La Cité du Train
The arrangement, which was the result of many years of work, was presented by Jean-Marc Combe, former curator of the museum, as a space that combined knowledge and enjoyment. It was a bold gamble for this collection like no other.
of a rebirth
From the mezzanine, you could see a crowd pressing around the podium set up behind the 232 U 1 on that day in April 2005. The work, which was described in the press release as the “history of a rebirth”, was exceptionally supported by the DRAC Alsace, the regional council, the departmental council of the Haut-Rhin and the city of Mulhouse. Initiated by SNCF and the museum, the project had a total budget of €8.6 million, and measured up to the collections. For the stakeholders of that Titanesque enterprise, the aim was to demonstrate the status of the museum as a major player in the culture of the railways and of Alsace.
A BB in the
2007, an important
year for the railway
2010, a tram-train
right up to the museum
In 2011, after four years of work and uncountable manoeuvres, the Quais de l’Histoire were finally inaugurated. Most of the incandescent lamps were replaced by LEDs, which consume less electricity, and help highlight the machines on display. Access ramps for persons with reduced mobility were also installed. The building became more educational and more accessible, yet held on to its identity. If they look up, visitors can still admire the iconic structure of this architectural complex designed by Pierre-Yves Schoen.
The Panorama Ferroviaire
France 3 Alsace was of course there to witness the event, offering an opportunity to go behind the scenes in the video opposite.
The TGV enters
One of the most remarkable is the development of Y Experience days when small groups can discover train driving at the controls of a shunting locomotive. And in the past seven years, the restoration and operation of the Sambaldur-sur-Mou roundabout that came straight from Perpignan. This relic of the history of fairs was in operation from 1948 to 2007 and was purchased in 2014 by the museum and reassembled in the Panorama Ferroviaire. With its recognisable pastel colours and the sound of its Ford T engine, this roundabout had “brought much enjoyment to the young and older tourists of Canet-en-Rousillon and Argelès-sur-Mer”, according to its donor, Chantal Bey, grand-daughter of its creator Zilda Clément. Today, it continues to delight visitors to the Cité du Train.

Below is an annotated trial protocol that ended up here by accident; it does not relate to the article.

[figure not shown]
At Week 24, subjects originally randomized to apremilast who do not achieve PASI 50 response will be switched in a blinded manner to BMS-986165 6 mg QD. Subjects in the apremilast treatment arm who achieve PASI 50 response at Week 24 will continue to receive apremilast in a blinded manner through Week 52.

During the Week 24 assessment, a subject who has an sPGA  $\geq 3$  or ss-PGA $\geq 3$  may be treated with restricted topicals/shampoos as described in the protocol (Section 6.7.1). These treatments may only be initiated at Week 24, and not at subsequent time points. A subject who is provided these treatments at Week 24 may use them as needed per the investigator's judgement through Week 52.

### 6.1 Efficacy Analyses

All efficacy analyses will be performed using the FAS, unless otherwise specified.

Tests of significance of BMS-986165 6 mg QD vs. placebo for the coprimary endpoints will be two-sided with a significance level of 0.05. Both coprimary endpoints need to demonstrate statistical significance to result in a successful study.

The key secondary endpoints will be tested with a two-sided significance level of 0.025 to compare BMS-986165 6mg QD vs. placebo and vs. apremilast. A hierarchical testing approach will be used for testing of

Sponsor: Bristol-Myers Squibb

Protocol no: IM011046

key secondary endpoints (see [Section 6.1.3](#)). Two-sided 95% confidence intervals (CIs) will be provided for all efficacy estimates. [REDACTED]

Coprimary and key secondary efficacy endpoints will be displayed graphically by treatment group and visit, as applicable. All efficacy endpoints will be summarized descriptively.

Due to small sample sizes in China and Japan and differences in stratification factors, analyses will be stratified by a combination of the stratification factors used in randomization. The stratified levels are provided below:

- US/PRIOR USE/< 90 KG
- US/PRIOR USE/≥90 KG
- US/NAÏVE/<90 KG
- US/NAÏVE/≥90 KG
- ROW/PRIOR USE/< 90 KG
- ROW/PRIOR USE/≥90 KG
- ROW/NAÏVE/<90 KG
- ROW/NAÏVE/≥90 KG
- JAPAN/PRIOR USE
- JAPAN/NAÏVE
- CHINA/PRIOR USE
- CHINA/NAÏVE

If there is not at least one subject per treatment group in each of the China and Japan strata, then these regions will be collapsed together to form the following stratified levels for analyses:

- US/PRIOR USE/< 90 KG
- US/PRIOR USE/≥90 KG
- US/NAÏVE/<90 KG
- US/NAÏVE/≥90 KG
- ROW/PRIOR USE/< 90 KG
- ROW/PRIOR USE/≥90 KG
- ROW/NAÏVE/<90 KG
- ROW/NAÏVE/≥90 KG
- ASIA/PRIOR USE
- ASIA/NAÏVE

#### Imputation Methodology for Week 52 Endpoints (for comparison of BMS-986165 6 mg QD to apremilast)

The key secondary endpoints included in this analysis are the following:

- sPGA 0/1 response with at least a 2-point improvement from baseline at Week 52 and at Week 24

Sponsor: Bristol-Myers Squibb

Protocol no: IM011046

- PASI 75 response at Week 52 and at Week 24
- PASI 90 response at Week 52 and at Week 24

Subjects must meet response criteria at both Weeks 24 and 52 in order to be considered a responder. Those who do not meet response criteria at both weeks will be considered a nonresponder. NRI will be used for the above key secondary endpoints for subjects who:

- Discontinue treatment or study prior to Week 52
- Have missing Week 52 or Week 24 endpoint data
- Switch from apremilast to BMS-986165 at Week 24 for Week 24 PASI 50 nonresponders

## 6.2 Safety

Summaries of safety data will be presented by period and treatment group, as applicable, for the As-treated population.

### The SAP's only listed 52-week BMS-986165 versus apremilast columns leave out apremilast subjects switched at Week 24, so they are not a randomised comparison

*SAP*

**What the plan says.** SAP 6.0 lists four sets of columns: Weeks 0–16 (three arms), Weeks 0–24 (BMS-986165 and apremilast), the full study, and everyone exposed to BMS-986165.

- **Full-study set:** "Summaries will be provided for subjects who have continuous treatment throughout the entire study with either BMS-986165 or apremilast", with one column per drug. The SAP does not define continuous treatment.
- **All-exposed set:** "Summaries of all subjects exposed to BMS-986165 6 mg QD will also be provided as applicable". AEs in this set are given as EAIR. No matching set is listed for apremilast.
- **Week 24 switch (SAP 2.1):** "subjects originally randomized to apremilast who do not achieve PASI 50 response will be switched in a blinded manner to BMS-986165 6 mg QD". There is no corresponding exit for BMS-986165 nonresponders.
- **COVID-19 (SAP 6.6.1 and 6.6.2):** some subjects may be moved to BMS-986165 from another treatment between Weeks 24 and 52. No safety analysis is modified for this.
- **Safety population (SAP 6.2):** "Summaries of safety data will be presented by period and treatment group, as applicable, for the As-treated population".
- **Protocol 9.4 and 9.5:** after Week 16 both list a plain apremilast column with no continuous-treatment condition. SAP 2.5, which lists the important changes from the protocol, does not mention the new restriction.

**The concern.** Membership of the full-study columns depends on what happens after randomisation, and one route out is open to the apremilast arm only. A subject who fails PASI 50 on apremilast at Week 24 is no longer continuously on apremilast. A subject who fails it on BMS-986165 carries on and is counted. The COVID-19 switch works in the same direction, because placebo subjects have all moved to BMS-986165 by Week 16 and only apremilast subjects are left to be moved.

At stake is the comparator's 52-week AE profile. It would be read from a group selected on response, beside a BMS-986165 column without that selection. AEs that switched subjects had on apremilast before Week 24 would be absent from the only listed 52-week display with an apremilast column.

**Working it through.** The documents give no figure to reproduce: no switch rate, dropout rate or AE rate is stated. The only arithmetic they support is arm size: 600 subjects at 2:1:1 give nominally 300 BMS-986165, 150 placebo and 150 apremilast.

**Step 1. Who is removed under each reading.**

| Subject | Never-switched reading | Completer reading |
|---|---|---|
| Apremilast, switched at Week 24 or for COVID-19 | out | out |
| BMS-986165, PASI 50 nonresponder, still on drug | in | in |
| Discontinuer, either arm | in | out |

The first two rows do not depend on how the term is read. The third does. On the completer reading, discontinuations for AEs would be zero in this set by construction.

in the museum
One event may
While trains are important, everybody is delighted by the details of this world in itself, halfway between reality and imagination. With a bustling fair, a pumpkin patch, a mysterious castle and a football pitch where miniature players bump into a group of monks, this creation is technical, yet tells stories. Outside the Quais de l’Histoire, the Mini Express of Alsace, imagined in 2014, continues to go round. If it is raining, the little rubber-tyred train, a favourite character of the museum, is always ready for you.
The Train of
Setting the stage
for high-speed trains
There are 50 years of promotional posters. From the gouache by Albert Brenet to the screen prints of the Mulhouse group 2920g, each period has its own style and vision of the collections. Trains appear as geometrical shapes or sketches, but always an inexhaustible source of inspiration. The 50 years poster, created by the firms Landor & Fitch and Vuxe, shows the Buddicom, the oldest locomotive in the museum and generally in Europe. The figure of Michel Doerr, the founder of the museum can be recognised easily. Looking in the distance or in the future, he possibly might not have thought that five decades later, the museum would celebrate its heritage and railways adventure, which was only beginning.
The display of the orange TGV in the new museum space is thus a symbol. But as Michel Doerr said in the second part of the video, railways are more than machines. He believed that “when one is steeped in humanism, the human element that is represented by the tradition of the railwayman’s trade [is very much part of the story]”. The French Railways Museum already has a past, a present and undoubtedly a future, bearing a whole section of the individual and collective memory of the railways.